Gretzky’s Retirement Costs NHL Its Best Known Star

NEW YORK -- Wayne Gretzky's retirement costs the NHL its highest-profile player both on and off the ice as the sport struggles to broaden its audience.

Hockey's all-time scoring leader said Friday his last game will be Sunday's season finale.

Gretzky was one of the few hockey players ever to land national endorsement deals for mainstream consumer products. He has pitched items ranging from Sharp videocameras to Campbell's soup and McDonald's burgers.

"He was one of the few hockey players that everyone knew whether they were hockey fans or not," said Brandon Steiner, who heads his own sports marketing firm.

Forbes magazine recently estimated that Gretzky earned $8 million from endorsements last year on top of an NHL salary of $6.6 million. That put him 14th on the Forbes list of highest-paid athletes in 1998.

In addition to Campbell's and McDonald's, Gretzky's endorsement earnings last year came from Primestar satellite TV, Hespeler sports equipment, Upper Deck trading cards, Zurich Insurance and Canadian Imperial Bank, Forbes said. He also had deals with the Hudson's Bay retail chain in Canada for a line of casual clothing and with Post cereals in Canada.

Gretzky's commercial career could continue despite his retirement. But the NHL's loss of its biggest star comes at a bad time for the league, which needs to find a way to snap out of a television ratings slump.

Ratings for regular season games on Fox this season have held even with last season but are down 33 percent from three years ago.

"Hockey has a very loyal and strong core audience, but unfortunately as a national property we weren't able to build the ratings or viewership or interest," said Fox spokesman Vince Wladika. Fox is in the last year of a five-year contract to broadcast NHL games. ABC takes over next season.

ESPN has the cable TV rights to carry NHL games. The ratings are down 13 percent on the ESPN network and are off 16 percent on ESPN2 this year. While the ratings are down, the number of homes viewing hockey on ESPN2 is steady with a year ago because the network is available in many more communities than a year ago.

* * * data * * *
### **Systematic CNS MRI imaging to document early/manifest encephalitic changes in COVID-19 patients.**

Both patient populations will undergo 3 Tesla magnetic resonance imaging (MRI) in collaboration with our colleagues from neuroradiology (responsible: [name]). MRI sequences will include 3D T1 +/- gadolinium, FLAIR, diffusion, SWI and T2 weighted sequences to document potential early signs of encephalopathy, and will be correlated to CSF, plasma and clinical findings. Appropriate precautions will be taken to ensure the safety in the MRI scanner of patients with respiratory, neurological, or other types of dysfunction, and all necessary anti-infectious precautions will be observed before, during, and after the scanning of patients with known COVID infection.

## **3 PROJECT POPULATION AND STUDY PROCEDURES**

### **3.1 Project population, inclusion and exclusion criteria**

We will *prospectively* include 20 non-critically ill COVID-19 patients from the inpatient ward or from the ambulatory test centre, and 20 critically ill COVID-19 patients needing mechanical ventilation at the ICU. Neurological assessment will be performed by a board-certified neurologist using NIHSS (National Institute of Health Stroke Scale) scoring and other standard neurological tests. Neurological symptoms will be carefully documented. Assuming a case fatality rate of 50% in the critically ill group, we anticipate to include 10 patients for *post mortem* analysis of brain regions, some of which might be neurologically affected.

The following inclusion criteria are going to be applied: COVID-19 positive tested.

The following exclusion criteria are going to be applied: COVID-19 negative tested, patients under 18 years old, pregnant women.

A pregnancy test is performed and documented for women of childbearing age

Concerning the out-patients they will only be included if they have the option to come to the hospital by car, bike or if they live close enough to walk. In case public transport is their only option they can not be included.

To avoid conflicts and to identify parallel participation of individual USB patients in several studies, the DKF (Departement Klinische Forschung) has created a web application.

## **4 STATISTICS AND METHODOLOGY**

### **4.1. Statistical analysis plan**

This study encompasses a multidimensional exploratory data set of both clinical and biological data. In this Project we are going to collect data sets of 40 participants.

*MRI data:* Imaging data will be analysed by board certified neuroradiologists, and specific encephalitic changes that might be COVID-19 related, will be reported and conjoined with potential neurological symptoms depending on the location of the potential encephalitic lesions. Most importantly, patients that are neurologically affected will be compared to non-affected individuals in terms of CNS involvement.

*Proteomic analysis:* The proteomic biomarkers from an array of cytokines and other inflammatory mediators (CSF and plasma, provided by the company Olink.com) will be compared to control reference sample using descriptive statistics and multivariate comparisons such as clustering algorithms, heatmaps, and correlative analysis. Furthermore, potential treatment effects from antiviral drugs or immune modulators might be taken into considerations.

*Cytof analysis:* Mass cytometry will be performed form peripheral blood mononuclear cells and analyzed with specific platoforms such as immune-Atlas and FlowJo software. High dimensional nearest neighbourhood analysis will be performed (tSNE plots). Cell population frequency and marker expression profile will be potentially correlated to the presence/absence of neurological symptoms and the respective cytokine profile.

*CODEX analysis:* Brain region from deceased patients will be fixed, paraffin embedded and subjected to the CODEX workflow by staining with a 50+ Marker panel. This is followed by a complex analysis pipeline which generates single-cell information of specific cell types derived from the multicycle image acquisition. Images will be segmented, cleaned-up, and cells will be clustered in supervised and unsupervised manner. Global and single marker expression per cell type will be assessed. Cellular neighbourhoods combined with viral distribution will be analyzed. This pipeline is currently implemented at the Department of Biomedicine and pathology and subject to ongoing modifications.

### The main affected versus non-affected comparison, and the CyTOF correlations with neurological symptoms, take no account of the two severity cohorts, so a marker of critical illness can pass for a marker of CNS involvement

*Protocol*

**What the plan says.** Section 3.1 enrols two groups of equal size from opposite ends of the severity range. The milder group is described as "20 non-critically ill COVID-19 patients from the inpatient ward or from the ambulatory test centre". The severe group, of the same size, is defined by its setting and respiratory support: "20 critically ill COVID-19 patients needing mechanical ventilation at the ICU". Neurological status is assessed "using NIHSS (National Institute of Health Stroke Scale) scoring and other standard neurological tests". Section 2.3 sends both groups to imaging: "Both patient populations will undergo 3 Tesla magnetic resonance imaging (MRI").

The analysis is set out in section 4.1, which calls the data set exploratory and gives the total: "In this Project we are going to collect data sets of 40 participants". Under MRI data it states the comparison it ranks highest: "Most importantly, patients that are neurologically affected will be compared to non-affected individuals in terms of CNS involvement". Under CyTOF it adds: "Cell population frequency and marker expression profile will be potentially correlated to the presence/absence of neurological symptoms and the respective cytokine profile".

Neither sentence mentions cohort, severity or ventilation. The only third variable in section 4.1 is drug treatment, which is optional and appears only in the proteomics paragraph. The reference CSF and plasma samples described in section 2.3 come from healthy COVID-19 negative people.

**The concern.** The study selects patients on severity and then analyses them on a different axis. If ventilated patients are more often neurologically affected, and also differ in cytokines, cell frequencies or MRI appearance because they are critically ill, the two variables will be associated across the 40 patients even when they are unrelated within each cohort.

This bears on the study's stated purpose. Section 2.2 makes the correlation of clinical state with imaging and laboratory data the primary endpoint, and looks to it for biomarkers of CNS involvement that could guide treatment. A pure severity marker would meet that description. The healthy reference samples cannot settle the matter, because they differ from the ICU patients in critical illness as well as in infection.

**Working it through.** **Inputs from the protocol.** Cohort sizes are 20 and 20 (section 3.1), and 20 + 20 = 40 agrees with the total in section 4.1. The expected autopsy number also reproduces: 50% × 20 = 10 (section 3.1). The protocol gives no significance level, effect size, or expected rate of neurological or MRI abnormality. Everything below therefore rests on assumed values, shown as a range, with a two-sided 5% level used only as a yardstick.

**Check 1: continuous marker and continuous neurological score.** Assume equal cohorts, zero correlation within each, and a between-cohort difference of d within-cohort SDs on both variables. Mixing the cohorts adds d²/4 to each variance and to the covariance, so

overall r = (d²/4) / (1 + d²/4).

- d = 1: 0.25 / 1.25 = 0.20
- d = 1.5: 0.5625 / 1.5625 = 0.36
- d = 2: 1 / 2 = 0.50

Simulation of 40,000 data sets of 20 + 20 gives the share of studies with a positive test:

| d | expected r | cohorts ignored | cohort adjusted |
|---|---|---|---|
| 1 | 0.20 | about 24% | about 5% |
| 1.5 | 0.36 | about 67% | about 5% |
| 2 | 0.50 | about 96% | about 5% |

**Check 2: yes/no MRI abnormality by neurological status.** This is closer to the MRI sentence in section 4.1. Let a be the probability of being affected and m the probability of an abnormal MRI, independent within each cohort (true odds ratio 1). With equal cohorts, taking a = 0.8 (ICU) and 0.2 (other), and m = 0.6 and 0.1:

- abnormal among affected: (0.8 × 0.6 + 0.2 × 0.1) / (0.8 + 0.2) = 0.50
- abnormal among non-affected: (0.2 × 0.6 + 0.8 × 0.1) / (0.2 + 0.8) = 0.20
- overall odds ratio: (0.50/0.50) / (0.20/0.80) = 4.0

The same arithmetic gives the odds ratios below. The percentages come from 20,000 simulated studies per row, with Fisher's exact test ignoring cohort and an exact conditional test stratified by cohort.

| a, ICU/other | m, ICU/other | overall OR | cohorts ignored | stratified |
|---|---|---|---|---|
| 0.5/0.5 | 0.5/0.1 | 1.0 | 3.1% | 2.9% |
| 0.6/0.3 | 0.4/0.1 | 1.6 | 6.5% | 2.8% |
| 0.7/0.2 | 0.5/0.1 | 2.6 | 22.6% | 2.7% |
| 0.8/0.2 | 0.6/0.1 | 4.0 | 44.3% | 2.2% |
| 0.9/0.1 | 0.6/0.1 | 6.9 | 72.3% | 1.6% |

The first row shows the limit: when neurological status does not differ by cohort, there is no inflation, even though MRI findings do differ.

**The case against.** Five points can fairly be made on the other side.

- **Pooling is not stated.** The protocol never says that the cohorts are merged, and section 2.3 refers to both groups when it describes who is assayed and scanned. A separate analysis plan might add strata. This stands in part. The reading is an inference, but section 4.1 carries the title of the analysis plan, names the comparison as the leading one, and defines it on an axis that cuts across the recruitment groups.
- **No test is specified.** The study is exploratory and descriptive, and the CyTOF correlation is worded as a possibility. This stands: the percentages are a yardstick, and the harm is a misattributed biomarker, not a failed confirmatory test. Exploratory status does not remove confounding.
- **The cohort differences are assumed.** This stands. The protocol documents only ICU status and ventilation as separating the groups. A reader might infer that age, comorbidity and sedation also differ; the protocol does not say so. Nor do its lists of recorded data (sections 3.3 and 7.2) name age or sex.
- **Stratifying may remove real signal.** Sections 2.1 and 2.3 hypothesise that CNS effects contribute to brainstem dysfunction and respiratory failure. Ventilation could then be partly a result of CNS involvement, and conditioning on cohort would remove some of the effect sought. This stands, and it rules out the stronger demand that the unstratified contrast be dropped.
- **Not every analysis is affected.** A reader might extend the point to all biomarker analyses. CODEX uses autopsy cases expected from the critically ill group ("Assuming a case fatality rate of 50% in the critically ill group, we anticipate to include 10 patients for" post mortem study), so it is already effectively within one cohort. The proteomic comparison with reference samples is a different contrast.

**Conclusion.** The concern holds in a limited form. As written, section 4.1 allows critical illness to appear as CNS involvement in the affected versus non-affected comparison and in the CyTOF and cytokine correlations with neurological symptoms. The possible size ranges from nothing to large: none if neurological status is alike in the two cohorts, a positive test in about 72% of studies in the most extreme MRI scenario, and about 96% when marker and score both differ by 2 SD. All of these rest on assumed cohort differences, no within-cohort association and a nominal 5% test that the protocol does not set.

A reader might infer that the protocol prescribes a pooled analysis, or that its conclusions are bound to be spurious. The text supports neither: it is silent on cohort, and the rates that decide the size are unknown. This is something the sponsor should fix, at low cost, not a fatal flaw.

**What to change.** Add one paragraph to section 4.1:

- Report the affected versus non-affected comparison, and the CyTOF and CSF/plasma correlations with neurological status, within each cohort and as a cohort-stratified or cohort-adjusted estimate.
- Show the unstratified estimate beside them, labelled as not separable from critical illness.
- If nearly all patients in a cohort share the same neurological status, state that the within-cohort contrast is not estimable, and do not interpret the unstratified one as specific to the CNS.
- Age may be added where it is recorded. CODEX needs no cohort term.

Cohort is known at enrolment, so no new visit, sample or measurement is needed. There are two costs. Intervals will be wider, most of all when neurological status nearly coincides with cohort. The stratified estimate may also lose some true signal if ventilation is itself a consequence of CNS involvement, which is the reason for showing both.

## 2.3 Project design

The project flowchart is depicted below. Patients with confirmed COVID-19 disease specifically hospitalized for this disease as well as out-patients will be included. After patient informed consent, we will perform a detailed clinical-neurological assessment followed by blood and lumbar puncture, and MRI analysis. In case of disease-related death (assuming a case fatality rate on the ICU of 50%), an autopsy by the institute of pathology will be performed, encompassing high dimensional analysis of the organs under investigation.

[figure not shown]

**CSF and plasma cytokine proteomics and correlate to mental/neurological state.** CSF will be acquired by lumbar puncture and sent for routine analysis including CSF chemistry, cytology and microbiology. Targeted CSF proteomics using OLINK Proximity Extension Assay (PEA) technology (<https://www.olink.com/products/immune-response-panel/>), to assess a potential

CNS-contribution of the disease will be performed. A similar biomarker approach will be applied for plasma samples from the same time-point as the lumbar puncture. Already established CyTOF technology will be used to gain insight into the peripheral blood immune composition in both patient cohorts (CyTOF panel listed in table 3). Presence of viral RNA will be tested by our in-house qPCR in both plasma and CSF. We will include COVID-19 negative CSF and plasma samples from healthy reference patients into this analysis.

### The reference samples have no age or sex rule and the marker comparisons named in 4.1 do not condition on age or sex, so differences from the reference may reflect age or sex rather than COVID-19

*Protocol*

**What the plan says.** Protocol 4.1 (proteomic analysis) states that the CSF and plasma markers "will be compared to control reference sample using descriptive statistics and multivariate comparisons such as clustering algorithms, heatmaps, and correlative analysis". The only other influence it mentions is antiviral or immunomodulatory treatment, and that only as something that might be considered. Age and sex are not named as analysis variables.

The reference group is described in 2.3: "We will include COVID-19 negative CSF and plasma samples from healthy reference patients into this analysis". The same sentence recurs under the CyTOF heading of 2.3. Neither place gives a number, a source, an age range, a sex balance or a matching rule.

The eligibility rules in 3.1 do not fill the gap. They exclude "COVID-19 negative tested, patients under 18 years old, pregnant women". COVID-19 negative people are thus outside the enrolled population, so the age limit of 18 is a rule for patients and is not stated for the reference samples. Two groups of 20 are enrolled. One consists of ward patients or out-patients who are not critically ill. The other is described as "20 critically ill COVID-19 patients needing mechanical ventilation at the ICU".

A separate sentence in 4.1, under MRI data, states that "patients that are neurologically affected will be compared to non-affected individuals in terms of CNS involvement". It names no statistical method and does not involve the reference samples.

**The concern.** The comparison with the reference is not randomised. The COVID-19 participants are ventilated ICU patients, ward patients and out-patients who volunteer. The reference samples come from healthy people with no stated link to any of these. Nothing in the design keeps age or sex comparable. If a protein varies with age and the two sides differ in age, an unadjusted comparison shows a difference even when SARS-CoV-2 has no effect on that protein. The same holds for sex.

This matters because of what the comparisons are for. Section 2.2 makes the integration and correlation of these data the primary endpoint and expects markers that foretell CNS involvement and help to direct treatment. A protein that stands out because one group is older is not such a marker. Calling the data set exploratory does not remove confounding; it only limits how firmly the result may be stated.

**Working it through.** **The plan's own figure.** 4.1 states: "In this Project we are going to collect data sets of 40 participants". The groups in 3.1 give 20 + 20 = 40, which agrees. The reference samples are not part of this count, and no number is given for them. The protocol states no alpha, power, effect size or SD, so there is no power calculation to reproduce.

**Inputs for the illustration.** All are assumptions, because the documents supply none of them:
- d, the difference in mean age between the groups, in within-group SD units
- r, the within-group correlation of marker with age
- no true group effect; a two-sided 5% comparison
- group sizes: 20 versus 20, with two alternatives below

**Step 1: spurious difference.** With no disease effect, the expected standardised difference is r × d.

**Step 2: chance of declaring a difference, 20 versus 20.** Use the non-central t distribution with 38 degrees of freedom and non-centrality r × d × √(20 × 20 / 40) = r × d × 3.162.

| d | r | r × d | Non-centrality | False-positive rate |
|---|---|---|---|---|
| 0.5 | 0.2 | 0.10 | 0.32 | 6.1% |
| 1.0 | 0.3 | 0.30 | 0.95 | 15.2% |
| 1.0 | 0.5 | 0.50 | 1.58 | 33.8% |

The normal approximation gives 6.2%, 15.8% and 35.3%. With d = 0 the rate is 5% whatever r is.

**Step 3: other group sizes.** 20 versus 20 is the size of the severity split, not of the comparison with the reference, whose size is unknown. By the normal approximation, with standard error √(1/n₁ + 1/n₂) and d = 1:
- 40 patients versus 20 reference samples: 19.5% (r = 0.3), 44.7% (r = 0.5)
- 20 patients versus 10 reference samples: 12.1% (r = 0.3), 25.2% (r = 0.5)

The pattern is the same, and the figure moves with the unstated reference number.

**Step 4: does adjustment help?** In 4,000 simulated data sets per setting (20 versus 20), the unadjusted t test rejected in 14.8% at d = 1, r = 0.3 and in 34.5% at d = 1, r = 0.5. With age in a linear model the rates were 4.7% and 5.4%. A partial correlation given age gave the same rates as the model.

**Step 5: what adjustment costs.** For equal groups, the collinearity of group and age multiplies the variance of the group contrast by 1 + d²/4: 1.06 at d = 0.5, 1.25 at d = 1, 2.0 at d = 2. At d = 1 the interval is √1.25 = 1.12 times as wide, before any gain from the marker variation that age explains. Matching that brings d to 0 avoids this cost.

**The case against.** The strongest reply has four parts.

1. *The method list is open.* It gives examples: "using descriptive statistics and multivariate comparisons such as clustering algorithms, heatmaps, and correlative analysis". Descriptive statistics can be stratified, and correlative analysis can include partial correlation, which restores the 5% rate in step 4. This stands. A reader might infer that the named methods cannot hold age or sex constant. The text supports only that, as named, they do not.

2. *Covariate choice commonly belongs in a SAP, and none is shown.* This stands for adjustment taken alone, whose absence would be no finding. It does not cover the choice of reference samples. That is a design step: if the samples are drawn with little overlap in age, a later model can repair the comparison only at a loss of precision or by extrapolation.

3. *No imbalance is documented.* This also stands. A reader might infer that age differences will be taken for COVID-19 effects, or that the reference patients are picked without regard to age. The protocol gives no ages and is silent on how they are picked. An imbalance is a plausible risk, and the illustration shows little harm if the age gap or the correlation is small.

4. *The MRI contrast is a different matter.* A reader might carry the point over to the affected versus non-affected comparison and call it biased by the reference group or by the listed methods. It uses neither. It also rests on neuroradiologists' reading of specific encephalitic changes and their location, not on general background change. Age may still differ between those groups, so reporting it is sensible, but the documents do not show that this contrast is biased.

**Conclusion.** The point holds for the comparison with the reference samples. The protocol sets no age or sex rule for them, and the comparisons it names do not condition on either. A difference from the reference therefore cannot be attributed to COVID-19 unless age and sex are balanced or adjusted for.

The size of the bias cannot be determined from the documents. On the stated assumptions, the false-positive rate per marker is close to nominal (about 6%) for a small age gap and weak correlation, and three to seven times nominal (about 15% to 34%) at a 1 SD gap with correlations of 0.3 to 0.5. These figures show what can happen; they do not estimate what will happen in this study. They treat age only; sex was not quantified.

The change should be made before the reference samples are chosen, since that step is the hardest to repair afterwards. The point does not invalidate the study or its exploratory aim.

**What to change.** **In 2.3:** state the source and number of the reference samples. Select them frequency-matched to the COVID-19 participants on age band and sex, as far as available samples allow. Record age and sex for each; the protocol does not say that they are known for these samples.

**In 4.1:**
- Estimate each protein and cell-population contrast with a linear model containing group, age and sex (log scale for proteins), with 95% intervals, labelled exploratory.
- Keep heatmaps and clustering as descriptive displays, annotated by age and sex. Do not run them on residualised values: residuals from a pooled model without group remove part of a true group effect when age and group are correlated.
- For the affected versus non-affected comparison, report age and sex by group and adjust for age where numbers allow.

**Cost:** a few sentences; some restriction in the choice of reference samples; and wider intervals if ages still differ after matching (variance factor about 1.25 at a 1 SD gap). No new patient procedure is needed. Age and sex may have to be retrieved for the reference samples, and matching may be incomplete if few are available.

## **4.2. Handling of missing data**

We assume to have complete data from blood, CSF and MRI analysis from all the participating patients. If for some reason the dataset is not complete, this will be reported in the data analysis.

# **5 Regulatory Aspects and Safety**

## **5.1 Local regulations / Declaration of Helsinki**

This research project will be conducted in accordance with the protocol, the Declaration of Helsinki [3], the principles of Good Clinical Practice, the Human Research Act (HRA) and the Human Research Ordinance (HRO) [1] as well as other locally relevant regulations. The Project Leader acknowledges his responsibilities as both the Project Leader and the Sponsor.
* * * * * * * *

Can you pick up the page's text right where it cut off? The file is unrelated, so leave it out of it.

Steiner said Gretzky's retirement is "going to be a setback for everyone involved in the marketing of the sport."

Bob Williams, who heads Burns Sports in Chicago, agreed the retirement would be "very detrimental to hockey."

Unlike the NBA, which lost Michael Jordan this season, Williams said "you don't have several players waiting in the wings to step into a leadership role like Gretzky carried for many years" in the NHL.

He said hockey ranked fourth behind football, basketball and baseball in terms of the number of endorsement deals involving its players as recently as 1994. But he said since then, auto racing, men's and women's tennis, golf and figure skating have all edged ahead of hockey.

Williams said hockey's superstar players have lacked "the kind of charisma and personality" that attracts advertisers' interest.

But Steve Rosner, executive vice president of Integrated Sports International, said Gretzky's retirement creates an opportunity for other NHL players to "to step up and carry the torch."

Among the players mentioned by Rosner and others as possible endorsers were Brett Hull and Mike Modano of the Dallas Stars, Brian Leetch of the New York Rangers, Dominik Hasek of the Buffalo Sabres, Steve Yzerman of the Detroit Red Wings and Mark Messier of the Vancouver Canucks.


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